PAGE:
Financial experts have been pleading to establish an offshore banking centre in India.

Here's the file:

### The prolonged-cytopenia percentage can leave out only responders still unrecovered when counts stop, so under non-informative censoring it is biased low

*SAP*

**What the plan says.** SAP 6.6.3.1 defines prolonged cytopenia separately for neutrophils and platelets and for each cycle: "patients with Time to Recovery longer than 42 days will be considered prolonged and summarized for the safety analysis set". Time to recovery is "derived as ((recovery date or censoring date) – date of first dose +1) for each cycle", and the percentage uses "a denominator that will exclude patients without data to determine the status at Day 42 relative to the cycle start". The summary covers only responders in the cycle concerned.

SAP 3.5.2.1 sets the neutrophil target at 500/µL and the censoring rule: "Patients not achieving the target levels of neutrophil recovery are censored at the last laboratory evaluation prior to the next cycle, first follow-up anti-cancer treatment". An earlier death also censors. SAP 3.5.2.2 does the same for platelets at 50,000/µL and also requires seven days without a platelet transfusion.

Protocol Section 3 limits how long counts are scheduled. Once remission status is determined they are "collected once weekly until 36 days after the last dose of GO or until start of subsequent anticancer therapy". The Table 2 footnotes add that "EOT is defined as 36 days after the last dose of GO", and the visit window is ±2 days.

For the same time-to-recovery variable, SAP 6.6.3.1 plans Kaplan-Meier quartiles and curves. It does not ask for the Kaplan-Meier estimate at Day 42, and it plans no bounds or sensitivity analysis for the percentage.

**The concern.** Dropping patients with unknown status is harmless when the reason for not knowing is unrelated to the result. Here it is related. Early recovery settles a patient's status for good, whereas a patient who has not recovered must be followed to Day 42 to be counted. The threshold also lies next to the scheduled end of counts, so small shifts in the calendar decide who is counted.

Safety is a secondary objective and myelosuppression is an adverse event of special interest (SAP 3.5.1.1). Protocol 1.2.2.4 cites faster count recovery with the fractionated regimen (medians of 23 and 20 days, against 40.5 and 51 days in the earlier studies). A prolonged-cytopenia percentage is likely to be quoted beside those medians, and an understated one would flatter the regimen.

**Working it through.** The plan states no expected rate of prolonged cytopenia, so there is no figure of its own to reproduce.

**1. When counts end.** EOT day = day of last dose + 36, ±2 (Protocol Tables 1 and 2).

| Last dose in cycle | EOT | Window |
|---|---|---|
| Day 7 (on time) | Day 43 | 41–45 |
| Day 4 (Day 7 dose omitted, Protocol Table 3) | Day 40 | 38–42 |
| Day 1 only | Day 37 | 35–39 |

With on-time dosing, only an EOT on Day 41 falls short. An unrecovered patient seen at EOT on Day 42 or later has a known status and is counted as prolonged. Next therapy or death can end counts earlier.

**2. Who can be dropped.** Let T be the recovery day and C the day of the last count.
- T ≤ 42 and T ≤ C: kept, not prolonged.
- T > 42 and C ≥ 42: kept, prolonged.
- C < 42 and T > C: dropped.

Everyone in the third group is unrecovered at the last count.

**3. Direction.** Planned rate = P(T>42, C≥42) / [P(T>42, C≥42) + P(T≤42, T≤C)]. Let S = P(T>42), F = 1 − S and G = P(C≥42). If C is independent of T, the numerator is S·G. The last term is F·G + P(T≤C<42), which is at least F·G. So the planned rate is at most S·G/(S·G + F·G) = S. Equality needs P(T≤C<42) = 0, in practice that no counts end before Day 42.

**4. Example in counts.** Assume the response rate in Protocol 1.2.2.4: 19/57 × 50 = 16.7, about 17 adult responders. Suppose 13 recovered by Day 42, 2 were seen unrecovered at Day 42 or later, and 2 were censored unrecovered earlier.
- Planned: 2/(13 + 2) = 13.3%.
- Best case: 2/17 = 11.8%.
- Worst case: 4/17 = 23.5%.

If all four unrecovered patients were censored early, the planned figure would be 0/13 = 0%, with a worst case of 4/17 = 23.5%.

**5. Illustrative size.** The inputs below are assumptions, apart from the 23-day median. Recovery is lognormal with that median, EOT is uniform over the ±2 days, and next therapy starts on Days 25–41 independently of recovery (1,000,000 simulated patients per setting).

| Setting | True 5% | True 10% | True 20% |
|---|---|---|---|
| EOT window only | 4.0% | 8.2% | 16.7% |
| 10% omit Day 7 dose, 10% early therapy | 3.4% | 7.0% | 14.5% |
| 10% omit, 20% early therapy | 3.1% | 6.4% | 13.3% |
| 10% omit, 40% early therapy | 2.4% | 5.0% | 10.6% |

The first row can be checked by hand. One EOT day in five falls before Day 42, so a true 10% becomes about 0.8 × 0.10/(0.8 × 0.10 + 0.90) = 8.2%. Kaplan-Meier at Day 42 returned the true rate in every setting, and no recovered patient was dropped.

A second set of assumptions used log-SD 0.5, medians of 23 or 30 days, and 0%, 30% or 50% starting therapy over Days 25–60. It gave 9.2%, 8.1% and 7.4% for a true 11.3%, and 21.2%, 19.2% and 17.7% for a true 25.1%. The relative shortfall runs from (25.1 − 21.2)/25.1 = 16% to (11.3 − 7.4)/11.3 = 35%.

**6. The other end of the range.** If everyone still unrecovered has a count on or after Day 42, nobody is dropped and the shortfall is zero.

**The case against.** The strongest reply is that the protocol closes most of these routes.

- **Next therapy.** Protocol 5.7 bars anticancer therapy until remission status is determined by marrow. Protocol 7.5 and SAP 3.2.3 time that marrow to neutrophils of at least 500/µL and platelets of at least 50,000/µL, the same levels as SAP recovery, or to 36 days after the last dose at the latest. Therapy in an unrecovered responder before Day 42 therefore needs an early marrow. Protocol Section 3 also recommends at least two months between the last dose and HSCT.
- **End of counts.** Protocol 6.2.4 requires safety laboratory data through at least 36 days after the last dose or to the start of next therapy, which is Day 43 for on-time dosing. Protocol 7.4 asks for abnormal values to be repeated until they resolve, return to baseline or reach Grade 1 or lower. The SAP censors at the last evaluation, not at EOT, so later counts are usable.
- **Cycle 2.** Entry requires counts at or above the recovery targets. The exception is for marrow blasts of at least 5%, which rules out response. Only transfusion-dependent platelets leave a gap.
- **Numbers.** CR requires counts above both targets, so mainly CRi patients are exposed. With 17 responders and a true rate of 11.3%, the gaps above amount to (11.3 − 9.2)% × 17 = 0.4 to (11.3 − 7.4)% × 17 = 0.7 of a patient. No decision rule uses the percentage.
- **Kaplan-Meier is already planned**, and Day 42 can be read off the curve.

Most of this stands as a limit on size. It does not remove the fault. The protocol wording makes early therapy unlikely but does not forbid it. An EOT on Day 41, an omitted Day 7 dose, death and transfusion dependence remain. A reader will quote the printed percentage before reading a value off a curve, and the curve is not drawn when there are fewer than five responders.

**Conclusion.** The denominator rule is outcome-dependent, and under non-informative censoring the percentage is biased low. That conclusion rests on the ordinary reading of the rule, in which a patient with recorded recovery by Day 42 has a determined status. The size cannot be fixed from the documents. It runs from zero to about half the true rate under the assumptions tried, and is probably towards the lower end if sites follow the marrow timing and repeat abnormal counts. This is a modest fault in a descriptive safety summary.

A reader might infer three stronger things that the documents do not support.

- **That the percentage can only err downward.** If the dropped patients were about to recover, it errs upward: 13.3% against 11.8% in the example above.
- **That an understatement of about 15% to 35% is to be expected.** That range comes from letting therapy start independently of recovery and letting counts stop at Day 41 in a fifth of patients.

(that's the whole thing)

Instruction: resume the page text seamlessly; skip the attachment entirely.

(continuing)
Geographically, India provides distinct advantages in attracting offshore banking units, because it has a stable economic and political performance, a vast market, technical manpower that could find employment in these centres. The question is: Will these offshore banking units fulfil Mr Murasoli Maran's cherished goals? ONE of the significant features of the Exim Policy is the proposal to permit offshore banking units (or overseas banking units) in Special Economic Zones (SEZs). Offshore banking refers to the international banking business involving non-resident foreign currency-denominated assets and liabilities. It refers to the banking operations that cover only non-residents, and does not include domestic banking. An offshore banking centre is a place where deliberate attempt is made to attract international banking by offering many concessions in the form of taxes and levies imposed at lower rates. A more important relaxation is the exemption of the offshore banks from restrictions on operations. Offshore banking units in these centres can carry on their activities with international enterprises or investors without conflicting with the domestic fiscal and monetary policy. Offshore banking centres offer the following benefits: Exemption from minimum reserve requirements. Freedom from control on interest rates. Low or non-existent taxes and levies. Entry is relatively easy, especially for large international banks, in contrast to the situation in neighbouring countries that may strictly limit or prohibit the entry of foreign banks. Licence fees are generally low. Close proximity to the important loan outlets or deposit sources; for instance, Bahrain is an offshore base for petro-dollars. Offshore banking is an extension of the euro-currency concept to the East, which provides a link between euro-currency markets and the final borrowers. They provide essential time zone links that are truly world-wide, and ensure that the market operates 24 hours a day. While offshore banking is an integral part of the euro-market, what distinguishes it from the mainstream euro market is that it was specially set up by host countries to promote international banking. Offshore banking units are branches of international banks or other subsidiaries or affiliates. They do not carry retail business, but generally provide wholesale banking services — project financing, syndicated loans, issue of short-term and medium term instruments, such as negotiable certificates of deposits and capital notes — as well as merchant banking activities in foreign currency denominated bonds and equity shares. The deals are mostly between banks or with large borrowers or multinational corporations. MNCs prefer transacting in offshore financial centres because of certain apparent advantages: Avoidance of high tax incidence; freedom from exchange control; maintenance of secrecy of deals due to non-interference from government and regulatory authorities; and deferring tax by floating subsidiary units in such centres and delaying their remittance of profits to the parent company, when it would be taxed.